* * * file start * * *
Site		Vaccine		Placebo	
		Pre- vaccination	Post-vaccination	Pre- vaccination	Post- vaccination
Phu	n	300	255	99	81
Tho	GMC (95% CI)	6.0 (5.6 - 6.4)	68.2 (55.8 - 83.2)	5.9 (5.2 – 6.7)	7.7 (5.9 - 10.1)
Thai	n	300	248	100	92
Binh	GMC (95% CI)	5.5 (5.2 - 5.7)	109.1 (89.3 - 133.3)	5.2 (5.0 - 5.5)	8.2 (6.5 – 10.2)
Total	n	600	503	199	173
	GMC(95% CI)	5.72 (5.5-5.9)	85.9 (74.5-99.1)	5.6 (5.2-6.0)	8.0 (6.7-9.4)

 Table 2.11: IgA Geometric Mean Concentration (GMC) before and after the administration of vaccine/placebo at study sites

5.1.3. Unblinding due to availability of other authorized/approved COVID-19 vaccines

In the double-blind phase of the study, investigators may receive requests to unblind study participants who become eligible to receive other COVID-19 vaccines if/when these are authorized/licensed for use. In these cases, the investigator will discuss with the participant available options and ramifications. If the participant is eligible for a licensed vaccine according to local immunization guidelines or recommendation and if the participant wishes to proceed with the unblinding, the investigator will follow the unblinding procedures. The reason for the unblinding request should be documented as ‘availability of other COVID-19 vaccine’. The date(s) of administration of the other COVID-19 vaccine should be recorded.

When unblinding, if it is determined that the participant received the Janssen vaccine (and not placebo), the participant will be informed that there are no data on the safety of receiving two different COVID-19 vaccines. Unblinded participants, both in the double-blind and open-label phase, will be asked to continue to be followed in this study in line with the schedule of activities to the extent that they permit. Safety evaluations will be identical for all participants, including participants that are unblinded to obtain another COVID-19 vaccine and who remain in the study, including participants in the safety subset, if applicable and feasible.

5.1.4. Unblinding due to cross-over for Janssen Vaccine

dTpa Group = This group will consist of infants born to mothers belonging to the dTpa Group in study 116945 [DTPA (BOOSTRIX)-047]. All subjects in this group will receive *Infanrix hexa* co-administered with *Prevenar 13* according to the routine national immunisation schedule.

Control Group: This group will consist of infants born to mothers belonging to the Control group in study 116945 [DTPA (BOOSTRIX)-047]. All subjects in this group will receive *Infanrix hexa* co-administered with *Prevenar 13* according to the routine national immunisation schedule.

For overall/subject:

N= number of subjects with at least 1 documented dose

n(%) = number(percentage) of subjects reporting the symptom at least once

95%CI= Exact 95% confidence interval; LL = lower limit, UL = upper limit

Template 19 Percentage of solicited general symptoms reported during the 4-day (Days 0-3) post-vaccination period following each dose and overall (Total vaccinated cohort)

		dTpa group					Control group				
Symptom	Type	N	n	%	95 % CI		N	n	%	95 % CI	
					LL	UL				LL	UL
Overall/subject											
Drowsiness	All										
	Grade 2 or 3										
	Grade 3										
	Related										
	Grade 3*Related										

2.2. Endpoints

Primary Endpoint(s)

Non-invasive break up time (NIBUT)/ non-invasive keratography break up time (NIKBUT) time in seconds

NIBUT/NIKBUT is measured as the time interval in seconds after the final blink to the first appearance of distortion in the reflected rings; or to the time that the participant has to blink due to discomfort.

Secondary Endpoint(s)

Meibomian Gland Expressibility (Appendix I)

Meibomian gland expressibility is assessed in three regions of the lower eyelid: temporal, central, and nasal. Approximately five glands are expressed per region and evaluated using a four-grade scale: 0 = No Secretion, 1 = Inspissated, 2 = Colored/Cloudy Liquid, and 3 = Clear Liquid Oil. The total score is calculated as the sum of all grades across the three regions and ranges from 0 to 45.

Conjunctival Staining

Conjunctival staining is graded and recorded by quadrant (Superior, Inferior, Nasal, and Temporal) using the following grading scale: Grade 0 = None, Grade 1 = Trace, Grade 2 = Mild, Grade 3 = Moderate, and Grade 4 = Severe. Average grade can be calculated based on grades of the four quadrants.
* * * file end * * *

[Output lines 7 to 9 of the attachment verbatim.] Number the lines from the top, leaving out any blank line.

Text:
Total	n	600	503	199	173
	GMC(95% CI)	5.72 (5.5-5.9)	85.9 (74.5-99.1)	5.6 (5.2-6.0)	8.0 (6.7-9.4)

 Table 2.11: IgA Geometric Mean Concentration (GMC) before and after the administration of vaccine/placebo at study sites